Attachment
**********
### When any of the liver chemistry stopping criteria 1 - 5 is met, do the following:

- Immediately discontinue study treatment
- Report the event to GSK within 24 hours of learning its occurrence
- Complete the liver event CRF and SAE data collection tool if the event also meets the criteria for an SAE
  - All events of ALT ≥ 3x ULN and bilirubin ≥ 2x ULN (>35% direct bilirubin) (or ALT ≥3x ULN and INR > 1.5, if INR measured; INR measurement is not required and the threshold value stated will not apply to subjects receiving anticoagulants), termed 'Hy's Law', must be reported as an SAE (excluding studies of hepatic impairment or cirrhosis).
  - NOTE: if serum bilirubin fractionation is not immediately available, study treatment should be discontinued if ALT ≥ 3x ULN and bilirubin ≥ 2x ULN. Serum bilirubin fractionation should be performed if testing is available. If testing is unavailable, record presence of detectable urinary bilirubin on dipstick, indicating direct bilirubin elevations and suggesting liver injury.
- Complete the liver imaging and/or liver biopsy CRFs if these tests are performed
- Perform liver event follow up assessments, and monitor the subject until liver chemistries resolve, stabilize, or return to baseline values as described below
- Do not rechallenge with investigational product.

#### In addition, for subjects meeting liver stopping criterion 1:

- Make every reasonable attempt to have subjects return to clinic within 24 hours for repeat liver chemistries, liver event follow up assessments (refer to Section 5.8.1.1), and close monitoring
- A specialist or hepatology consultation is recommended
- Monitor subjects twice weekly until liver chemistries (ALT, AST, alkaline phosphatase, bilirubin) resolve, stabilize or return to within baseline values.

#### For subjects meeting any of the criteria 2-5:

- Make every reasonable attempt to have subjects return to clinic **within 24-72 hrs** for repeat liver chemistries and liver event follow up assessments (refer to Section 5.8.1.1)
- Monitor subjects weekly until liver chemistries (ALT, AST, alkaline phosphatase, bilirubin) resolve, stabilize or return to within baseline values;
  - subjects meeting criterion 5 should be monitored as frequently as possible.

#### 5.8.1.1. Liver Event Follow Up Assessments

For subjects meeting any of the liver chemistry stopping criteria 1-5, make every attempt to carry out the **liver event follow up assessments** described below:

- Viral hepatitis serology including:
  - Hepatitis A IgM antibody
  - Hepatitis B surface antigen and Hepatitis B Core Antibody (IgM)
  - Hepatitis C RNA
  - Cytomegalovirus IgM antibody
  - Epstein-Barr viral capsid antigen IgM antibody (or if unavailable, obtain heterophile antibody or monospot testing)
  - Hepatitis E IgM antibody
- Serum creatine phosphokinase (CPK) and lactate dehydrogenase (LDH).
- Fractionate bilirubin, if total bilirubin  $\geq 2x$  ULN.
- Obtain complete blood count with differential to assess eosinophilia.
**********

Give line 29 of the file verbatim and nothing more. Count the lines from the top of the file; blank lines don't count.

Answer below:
- Obtain complete blood count with differential to assess eosinophilia.